Senators ask EPA to act on report of carcinogen in D.C.'s drinking water

Lisa Jackson, the administrator of the Environmental Protection Agency, briefed a bipartisan group of senators Tuesday after a report found that Washington and other cities have elevated levels of chromium-6, a probable carcinogen, in their public drinking water.

Sens. Dick DurbinDick DurbinTop House, Senate Dems ask Interior not to eliminate national monuments Dem senators accuse Trump of purposefully holding back information The GOP must fight against the Durbin amendment's price controls MORE (D-Ill.), Mark KirkMark KirkTaking the easy layup: Why brain cancer patients depend on it The Mideast-focused Senate letter we need to see The way forward on the Iran nuclear deal under President Trump MORE (R-Ill.), Ben Nelson (D-Neb.) and Daniel Akaka (D-Hawaii) met with Jackson in Durbin’s office on the third floor of the Capitol Tuesday afternoon.

They convened the meeting after the Environmental Working Group, an organization headquartered in Washington, released a report this week that found chromium-6 in the tap water of 31 cities across the country.

“Administrator Jackson assured us that the EPA is taking the report seriously and is in the process of evaluating at what level chromium-6 should be regulated,” Durbin said in a statement after the meeting. 

“The results of the Environmental Working Group’s study should not cause undue panic, but encourage communities to engage in their own testing. Toward that effort, Senator Kirk and I are asking the Illinois Environmental Protection Agency to work with the U.S. EPA and communities that rely on Lake Michigan for their drinking water to test for chromium-6,” he said.

Chromium-6, also known as hexavalent chromium, is used in the production of stainless steel and other alloys. It gained attention as a probable carcinogen in the film “Erin Brockovich."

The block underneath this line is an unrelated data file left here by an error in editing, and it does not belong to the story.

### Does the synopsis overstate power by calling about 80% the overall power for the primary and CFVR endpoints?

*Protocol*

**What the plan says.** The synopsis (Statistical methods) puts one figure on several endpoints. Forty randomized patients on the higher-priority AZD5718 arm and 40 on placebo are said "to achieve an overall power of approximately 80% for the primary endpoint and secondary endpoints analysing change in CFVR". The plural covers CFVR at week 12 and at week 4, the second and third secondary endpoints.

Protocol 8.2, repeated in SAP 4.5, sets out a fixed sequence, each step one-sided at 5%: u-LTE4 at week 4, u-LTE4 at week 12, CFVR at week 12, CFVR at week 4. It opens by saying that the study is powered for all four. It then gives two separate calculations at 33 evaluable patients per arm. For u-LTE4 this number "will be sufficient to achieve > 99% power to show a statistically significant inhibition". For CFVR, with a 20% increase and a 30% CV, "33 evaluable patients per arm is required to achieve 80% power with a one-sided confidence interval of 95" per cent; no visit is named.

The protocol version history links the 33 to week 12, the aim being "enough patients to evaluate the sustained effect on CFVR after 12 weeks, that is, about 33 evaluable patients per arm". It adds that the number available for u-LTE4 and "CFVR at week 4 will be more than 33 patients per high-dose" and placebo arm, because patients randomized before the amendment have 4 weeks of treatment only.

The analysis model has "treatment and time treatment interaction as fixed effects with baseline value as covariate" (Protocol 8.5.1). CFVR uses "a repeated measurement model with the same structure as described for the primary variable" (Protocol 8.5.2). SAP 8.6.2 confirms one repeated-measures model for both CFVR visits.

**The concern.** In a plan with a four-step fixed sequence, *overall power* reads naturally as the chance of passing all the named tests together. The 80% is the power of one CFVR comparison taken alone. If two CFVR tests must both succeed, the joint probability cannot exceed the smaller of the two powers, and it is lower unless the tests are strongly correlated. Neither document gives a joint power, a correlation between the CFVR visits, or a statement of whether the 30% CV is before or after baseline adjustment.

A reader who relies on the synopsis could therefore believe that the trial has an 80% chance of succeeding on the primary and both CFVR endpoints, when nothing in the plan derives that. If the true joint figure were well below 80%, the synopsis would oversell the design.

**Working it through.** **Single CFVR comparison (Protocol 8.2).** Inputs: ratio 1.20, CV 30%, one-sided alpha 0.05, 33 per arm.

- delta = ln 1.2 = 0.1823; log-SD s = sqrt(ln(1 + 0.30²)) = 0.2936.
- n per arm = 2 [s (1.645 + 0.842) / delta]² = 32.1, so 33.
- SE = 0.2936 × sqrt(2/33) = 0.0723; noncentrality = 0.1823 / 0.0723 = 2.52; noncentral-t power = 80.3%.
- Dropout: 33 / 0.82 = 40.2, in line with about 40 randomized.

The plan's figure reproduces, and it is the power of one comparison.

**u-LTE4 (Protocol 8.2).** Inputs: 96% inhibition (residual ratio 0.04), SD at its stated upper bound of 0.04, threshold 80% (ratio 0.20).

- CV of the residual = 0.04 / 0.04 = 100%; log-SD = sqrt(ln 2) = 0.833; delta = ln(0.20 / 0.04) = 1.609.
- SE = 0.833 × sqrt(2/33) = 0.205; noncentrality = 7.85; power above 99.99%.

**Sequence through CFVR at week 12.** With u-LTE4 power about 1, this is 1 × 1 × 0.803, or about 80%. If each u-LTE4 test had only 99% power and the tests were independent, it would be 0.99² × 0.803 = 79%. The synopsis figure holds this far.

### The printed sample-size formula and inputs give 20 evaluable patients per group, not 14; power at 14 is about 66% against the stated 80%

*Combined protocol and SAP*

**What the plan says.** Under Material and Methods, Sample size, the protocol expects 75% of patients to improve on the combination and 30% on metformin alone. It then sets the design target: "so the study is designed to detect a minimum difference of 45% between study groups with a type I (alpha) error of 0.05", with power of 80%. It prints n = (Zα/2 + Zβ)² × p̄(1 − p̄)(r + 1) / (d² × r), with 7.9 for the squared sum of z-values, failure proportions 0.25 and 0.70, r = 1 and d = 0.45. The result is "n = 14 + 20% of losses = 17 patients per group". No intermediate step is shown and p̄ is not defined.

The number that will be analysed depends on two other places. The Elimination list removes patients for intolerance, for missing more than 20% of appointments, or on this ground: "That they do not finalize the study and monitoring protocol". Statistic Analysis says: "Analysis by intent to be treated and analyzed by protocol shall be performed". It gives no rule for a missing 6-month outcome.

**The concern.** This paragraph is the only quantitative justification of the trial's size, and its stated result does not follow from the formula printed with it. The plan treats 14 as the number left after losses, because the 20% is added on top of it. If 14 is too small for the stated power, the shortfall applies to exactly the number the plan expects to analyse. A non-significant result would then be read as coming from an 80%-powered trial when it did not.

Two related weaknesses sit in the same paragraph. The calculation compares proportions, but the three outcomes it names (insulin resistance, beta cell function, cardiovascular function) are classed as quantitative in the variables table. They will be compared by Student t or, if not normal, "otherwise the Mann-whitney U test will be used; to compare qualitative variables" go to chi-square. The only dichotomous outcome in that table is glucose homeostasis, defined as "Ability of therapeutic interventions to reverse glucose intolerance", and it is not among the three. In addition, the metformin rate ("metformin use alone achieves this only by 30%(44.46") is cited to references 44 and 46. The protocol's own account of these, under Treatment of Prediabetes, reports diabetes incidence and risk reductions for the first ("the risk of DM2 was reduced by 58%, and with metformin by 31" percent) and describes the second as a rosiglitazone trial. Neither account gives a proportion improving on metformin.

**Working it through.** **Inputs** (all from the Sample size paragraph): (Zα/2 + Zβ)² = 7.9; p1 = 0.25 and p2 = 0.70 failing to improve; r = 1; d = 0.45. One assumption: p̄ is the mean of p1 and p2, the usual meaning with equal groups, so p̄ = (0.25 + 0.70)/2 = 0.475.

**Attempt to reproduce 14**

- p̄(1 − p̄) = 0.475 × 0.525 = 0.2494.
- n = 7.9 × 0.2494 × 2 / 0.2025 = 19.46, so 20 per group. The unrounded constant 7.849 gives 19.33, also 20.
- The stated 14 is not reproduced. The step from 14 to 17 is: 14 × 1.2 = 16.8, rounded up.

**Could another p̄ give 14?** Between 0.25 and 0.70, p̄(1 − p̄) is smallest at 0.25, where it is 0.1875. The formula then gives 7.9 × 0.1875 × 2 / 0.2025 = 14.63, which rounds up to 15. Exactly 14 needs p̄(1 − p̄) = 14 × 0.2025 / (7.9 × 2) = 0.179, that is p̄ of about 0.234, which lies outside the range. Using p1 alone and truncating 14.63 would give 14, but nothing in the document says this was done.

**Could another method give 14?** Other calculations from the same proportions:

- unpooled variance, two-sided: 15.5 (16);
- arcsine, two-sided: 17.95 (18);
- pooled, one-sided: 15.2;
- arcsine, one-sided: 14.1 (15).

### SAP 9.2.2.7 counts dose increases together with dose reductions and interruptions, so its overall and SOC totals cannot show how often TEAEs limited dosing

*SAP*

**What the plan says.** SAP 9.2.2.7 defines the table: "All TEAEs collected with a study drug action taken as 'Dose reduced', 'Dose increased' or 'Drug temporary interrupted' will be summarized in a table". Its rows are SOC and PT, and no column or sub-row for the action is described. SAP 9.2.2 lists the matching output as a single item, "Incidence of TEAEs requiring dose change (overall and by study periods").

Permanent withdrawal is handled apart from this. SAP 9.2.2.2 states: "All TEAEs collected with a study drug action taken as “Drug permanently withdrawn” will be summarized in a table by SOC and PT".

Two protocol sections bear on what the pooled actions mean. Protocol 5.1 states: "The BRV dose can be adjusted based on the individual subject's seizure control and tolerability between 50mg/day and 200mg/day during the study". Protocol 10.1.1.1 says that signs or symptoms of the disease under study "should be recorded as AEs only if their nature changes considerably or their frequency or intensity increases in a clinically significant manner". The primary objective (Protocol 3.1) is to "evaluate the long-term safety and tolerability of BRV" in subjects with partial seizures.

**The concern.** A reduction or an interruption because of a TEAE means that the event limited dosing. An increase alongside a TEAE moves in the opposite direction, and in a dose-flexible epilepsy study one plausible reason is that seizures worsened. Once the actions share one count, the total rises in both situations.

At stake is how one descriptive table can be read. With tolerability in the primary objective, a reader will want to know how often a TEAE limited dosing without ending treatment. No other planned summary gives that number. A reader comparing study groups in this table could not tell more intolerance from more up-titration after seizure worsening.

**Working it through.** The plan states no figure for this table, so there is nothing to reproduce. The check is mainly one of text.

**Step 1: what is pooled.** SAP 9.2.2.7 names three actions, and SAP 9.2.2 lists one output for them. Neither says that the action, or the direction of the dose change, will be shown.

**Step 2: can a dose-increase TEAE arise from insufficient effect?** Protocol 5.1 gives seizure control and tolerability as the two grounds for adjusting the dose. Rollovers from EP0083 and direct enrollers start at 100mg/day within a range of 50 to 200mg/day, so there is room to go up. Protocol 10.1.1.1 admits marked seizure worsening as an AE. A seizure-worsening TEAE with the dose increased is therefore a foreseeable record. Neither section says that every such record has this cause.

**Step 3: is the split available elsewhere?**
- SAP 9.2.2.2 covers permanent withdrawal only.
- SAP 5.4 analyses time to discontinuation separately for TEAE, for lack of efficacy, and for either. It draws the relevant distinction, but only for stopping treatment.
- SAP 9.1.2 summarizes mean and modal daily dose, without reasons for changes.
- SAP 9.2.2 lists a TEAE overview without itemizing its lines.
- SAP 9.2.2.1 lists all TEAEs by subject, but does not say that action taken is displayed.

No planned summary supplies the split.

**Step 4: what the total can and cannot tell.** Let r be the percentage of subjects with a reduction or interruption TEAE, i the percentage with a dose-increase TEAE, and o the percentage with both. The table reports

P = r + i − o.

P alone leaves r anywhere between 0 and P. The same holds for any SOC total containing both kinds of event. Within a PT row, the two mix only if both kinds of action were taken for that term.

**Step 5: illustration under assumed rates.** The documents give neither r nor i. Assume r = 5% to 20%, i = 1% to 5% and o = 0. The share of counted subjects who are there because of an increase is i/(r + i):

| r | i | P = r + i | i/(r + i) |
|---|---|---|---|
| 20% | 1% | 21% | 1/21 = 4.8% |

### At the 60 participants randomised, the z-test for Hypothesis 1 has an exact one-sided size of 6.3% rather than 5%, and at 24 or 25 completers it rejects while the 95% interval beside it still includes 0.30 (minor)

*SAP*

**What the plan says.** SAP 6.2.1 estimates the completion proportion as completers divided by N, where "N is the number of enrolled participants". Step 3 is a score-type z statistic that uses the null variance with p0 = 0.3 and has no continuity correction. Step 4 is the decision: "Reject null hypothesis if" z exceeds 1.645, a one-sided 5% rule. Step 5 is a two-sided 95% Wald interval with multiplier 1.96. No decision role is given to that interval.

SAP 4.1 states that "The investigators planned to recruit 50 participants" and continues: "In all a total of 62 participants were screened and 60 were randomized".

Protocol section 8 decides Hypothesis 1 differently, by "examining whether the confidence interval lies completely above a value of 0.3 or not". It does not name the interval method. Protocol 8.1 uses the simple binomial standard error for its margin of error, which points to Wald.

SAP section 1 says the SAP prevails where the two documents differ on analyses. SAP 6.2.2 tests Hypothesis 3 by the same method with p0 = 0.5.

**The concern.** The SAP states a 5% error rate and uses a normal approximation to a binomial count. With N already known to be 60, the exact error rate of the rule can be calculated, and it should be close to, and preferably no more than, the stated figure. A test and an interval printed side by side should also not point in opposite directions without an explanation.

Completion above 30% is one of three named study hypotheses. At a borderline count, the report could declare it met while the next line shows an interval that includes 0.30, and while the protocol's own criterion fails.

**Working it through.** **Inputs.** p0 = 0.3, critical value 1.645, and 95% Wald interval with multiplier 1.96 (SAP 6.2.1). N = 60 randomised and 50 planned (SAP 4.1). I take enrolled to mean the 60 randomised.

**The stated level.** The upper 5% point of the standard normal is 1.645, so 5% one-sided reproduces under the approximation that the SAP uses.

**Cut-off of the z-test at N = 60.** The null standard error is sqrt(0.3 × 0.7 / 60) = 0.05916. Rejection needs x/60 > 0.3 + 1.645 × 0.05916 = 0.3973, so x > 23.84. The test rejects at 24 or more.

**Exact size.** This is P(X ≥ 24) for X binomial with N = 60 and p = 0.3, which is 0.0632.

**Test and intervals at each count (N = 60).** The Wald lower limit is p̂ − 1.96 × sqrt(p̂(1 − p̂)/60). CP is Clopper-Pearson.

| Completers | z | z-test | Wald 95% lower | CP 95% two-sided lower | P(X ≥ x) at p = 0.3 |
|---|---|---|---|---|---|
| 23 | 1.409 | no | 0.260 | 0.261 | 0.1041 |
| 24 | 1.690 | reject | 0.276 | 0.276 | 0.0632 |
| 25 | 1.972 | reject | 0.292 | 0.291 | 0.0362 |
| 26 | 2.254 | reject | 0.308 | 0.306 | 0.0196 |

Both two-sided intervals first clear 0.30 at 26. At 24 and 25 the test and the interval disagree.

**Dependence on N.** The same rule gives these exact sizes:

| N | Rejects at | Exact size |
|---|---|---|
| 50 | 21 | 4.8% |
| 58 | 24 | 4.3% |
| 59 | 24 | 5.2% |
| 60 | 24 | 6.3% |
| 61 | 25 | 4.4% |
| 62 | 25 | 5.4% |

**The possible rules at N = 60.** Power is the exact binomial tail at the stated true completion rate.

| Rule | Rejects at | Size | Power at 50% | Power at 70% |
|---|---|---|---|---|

The national EPA does not have a limit for chromium-6 but restricts all chromium content to 100 parts per billion in tap water to protect people from skin rashes. But that limit includes chromium-3, which is relatively safe compared to chromium-6.

California’s EPA has set a “public health goal,” or maximum safe concentration, of 0.06 parts per billion. The environmental group found Washington and Bethesda, Md., had 0.19 part per billion of chromium-6 in drinking water — more than three time as much as determined safe by California environmental officials.

Honolulu, Hawaii, was found to have 2 parts per billion of chromium-6 in its water, several times more than Washington.

Jackson told lawmakers that the EPA will coordinate peer-reviewed studies of chromium-6 contamination by the end of summer 2011.

“It’s serious but not to panic, there are things that can be done,” said Nelson.

Jackson told lawmakers that the EPA would review its chromium standard and try to determine the sources of contamination in the D.C.-area.

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Durbin and Kirk sent a letter Tuesday to Doug Scott, the director of the Illinois Environmental Protection Agency, asking him to work with the federal EPA to test local drinking water.

The study found chromium-6 in concentrations of 0.18 parts per billion in Chicago’s tap water.

“A growing body of scientific evidence suggests that chromium-6 ingestion has harmful effects on human health,” the lawmakers wrote. “The current federal standard, which was set in 1992, fails to distinguish between chromium-3 (trivalent chromium) and the more toxic chromium-6 (hexavalent chromium),” the lawmakers wrote.  

“The U.S. EPA is in the early stages of re-evaluating the federal standard for chromium in drinking water,” they added. “In the meantime, we hope that we can work with you to assist communities and water systems throughout the state in understanding the implications of recent media reports and, where appropriate following through with chromium-6 testing.”